How could you use this list of 10 skills to make the case for the use of GIS in education?
Who was the mentor who most affected your life? What did she say? What did he do? A good mentor builds a relationship, draws out existing capacity, and opens up new possibilities. A mentor finds out what you seek, and helps you consider important options. Everyone needs a mentor … even educators.
When Esri launched our effort through ConnectED, we also sought to rekindle the GeoMentor program. Hundreds of schools now have an ArcGIS Online Organization, but it’s new enough that few know how best to take advantage. See the story map of GIS in US K12 Education.
But only a very few educators have taken the bold step of saying “Yes, please, I could use a hand!” It doesn’t take long to seek a hand – visit a website, enter a login, zoom to your workplace, and enter some info so someone can find you. Then, you can go exploring as well.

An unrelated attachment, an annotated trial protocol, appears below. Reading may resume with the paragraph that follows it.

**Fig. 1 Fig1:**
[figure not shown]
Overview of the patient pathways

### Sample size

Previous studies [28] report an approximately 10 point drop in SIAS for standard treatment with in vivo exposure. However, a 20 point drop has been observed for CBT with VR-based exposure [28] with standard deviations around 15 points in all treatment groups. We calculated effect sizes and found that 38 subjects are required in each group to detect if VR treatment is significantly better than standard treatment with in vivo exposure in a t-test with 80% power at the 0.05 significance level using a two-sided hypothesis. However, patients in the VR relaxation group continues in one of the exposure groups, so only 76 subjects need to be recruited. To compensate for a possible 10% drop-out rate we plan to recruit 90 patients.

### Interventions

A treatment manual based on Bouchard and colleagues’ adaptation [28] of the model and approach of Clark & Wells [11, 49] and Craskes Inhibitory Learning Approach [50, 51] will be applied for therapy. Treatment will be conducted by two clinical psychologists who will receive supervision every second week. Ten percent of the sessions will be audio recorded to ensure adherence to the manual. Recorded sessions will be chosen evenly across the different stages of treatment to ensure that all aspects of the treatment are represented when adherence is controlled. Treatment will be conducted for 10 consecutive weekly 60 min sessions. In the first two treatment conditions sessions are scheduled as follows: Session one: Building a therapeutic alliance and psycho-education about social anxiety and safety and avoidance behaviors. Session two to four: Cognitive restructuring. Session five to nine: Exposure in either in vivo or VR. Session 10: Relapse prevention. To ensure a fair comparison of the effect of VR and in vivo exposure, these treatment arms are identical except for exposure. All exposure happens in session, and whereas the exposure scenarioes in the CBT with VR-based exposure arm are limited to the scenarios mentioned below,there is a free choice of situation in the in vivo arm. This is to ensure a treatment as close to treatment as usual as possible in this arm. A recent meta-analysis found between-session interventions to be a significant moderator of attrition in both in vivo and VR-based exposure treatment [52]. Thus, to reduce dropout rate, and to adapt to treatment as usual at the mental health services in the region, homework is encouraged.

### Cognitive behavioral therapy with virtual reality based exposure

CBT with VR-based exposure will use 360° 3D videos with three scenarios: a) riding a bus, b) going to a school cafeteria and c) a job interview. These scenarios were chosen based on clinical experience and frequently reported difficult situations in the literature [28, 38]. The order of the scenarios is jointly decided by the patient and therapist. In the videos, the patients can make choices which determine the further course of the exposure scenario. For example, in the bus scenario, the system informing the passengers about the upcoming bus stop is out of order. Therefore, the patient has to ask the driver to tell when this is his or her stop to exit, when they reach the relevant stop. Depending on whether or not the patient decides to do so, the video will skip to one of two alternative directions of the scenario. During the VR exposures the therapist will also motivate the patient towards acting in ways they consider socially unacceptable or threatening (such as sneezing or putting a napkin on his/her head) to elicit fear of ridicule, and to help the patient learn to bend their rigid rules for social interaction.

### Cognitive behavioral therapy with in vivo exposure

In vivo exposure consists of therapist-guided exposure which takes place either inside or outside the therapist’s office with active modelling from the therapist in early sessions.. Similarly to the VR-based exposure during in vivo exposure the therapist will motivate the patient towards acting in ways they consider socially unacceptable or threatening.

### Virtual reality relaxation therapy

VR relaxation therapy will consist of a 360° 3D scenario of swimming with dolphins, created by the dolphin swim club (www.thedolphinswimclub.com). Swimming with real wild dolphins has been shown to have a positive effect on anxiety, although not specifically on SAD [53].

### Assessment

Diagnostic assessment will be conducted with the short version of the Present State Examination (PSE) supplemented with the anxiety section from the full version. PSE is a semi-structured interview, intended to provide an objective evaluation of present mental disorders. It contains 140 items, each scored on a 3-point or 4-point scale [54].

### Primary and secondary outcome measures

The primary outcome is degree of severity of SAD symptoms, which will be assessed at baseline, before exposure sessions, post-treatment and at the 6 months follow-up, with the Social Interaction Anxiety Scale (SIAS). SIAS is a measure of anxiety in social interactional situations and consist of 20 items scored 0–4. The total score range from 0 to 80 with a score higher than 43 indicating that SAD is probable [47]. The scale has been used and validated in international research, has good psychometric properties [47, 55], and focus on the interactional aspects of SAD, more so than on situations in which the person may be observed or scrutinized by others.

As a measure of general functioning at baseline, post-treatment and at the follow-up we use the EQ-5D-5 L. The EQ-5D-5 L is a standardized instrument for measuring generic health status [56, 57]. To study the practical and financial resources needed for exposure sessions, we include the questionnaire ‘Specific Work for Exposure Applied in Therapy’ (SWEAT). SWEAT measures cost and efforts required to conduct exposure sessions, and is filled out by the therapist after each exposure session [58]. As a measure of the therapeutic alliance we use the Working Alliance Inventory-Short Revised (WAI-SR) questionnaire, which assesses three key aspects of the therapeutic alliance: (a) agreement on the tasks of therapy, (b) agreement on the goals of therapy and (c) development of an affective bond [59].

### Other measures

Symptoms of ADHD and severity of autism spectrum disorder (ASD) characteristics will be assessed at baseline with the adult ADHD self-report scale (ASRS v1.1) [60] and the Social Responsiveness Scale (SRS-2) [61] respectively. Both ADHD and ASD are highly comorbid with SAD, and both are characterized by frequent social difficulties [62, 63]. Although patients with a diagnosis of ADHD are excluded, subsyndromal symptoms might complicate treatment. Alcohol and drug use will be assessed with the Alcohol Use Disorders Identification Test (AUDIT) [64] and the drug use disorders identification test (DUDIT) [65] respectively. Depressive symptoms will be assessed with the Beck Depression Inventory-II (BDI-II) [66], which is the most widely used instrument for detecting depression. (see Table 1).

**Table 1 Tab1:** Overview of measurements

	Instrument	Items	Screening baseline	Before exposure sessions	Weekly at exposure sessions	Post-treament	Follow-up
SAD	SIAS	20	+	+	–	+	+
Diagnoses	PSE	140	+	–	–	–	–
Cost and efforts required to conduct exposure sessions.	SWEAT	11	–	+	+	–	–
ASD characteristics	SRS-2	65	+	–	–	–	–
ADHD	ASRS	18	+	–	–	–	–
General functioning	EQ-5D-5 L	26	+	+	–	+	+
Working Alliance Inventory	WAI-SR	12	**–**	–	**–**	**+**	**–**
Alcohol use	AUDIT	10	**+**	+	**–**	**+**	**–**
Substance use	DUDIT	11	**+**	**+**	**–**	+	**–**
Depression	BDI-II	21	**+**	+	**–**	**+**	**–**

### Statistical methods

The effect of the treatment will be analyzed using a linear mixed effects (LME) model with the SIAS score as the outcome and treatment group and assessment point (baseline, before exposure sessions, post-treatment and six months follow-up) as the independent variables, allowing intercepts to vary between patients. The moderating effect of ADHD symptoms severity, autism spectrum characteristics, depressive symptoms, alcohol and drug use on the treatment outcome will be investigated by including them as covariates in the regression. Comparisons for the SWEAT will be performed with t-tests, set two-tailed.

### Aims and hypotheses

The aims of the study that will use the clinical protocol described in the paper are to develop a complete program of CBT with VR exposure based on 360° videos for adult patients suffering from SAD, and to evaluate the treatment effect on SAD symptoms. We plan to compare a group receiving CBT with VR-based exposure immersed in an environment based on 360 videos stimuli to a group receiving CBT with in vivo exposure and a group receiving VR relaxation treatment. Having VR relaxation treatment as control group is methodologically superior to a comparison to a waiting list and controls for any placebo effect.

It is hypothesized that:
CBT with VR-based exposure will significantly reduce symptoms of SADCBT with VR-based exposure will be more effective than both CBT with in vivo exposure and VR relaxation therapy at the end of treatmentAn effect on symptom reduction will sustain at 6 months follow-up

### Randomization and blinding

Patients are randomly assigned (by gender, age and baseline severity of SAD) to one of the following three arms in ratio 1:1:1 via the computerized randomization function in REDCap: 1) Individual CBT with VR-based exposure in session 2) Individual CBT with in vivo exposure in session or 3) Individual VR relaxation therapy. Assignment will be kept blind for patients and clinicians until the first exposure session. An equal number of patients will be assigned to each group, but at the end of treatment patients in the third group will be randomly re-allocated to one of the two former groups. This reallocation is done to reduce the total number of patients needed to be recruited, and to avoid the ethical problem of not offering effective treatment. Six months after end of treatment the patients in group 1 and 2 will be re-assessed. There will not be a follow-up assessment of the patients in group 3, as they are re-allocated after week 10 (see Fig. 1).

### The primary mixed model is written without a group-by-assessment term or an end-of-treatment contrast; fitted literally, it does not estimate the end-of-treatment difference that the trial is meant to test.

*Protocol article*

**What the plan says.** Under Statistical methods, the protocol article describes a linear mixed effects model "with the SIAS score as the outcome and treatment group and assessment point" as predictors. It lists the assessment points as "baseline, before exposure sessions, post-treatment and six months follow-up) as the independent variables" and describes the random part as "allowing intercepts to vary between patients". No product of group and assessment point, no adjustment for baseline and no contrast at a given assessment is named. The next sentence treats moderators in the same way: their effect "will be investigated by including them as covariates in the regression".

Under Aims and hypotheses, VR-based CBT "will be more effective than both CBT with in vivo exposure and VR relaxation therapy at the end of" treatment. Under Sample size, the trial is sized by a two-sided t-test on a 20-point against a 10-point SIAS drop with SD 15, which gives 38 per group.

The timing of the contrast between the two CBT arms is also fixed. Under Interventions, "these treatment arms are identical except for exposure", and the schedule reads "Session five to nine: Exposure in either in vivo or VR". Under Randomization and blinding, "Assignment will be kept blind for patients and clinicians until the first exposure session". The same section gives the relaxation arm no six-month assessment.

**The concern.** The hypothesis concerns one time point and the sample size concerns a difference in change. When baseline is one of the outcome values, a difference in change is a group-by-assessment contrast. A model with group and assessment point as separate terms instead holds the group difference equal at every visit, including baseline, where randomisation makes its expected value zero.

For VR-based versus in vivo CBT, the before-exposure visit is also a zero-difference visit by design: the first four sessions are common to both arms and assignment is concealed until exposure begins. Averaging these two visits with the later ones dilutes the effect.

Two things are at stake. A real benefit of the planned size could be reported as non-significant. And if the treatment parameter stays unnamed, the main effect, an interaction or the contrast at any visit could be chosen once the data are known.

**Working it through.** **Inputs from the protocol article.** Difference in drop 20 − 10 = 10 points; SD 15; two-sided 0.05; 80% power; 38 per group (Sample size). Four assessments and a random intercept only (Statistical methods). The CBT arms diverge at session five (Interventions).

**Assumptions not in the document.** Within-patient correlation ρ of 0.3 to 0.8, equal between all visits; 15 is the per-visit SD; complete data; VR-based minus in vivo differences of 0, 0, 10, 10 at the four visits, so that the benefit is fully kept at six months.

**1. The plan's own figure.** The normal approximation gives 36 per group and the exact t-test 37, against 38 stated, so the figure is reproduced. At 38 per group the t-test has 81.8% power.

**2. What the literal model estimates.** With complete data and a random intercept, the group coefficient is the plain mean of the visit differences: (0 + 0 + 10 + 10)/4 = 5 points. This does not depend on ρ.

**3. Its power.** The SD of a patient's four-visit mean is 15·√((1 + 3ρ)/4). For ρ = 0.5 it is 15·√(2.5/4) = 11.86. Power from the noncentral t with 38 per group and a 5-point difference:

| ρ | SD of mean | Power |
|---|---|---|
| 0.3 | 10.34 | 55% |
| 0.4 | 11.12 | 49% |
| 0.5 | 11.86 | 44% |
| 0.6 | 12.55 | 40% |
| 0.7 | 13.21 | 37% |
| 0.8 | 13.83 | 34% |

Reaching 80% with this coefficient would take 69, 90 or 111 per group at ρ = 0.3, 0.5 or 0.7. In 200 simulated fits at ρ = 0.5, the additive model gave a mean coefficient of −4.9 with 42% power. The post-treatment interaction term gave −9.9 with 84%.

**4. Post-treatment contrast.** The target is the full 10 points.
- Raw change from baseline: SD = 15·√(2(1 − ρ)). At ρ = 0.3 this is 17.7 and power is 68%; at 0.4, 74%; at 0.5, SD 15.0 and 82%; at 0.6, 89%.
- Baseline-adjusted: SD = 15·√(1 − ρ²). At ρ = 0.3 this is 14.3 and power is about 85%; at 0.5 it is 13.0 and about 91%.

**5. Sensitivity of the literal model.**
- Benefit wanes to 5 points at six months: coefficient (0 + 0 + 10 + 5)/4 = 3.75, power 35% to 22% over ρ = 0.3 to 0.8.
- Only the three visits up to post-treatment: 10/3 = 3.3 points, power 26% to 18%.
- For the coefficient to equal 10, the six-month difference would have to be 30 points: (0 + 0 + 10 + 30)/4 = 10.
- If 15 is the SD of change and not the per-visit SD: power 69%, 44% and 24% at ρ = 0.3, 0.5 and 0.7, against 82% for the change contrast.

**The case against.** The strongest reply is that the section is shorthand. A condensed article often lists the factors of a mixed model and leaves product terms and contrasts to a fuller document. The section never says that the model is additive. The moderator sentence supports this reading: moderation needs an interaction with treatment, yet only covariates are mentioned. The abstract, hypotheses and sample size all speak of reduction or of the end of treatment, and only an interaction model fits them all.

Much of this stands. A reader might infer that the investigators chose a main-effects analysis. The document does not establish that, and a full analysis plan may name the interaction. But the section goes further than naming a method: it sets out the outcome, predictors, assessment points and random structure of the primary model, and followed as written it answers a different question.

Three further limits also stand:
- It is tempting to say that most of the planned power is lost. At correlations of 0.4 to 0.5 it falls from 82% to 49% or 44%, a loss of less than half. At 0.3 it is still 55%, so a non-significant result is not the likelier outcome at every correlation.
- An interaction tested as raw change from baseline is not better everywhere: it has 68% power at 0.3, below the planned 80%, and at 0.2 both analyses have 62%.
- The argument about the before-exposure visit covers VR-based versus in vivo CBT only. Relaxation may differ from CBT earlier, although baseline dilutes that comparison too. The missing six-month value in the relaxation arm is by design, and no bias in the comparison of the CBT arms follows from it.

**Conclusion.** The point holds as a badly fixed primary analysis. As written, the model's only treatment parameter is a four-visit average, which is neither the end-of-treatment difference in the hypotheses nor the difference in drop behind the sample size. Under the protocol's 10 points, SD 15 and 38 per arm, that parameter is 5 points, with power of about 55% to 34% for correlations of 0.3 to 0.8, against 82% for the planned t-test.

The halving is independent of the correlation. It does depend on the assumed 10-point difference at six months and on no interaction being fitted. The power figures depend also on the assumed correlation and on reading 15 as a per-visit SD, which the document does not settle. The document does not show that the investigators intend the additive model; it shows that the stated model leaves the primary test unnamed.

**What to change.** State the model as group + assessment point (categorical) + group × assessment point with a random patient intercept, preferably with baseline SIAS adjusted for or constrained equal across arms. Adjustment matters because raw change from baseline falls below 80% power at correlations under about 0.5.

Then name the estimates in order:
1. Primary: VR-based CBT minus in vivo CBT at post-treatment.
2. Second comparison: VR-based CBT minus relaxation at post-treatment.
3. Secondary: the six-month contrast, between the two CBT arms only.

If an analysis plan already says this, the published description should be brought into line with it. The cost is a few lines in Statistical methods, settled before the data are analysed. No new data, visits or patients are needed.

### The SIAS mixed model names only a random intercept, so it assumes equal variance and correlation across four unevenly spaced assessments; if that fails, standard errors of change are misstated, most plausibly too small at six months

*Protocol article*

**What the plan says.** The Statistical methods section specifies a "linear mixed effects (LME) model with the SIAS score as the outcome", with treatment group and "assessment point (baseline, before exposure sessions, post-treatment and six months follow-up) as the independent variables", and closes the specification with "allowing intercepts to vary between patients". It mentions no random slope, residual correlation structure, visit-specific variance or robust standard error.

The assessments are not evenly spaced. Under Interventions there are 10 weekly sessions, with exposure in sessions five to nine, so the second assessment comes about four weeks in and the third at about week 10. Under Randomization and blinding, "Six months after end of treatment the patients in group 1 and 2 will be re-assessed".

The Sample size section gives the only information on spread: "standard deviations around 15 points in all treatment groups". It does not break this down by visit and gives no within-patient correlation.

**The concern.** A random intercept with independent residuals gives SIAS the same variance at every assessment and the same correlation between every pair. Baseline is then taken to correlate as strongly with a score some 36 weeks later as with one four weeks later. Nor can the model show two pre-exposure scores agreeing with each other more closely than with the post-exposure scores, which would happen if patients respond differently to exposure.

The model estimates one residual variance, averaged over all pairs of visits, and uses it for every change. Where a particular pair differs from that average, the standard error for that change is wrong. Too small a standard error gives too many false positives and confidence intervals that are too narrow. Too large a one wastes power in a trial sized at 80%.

Compare those few educators with the GeoMentor map. Almost ten times as many mentors as educators have said “Count me in!” Some parts of the country are rich in volunteers. Excellent odds for educators, and promise for the students!
Esri has provided a number of resources for educators with which to start using GIS even on their own, but having a mentor can turbo-charge this. See the GeoMentor page for ideas on how to engage in a relationship, as educator or as mentor … or both.
Put your dot on the map and seek out a partner. Esri has opened up tools for mapping and analyzing data anytime, anywhere, on any connected device. The youth of the country are familiar with tech and hungry to engage in activities that matter. But they need teachers and schools to permit and encourage it.
Educators, it’s time for you to halloo. GeoMentors, it’s time for you to pay forward the remarkable gift someone helped you discover. Our kids need us to come through for them.
Charlie Fitzpatrick, Esri Education Manager
We are pleased to announce that Esri has brokered a special 50% discount off the new ArcGIS Web Development book, written by Esri business partner Rene Rubalcava. http://www.manning.com/rubalcava/
To get the discount, one needs to Add to Cart the e-book, and then enter the promo code “esriup” and click Apply. The price will drop from $31.99 to $16.
We hope you enjoy and take advantage of this timely book.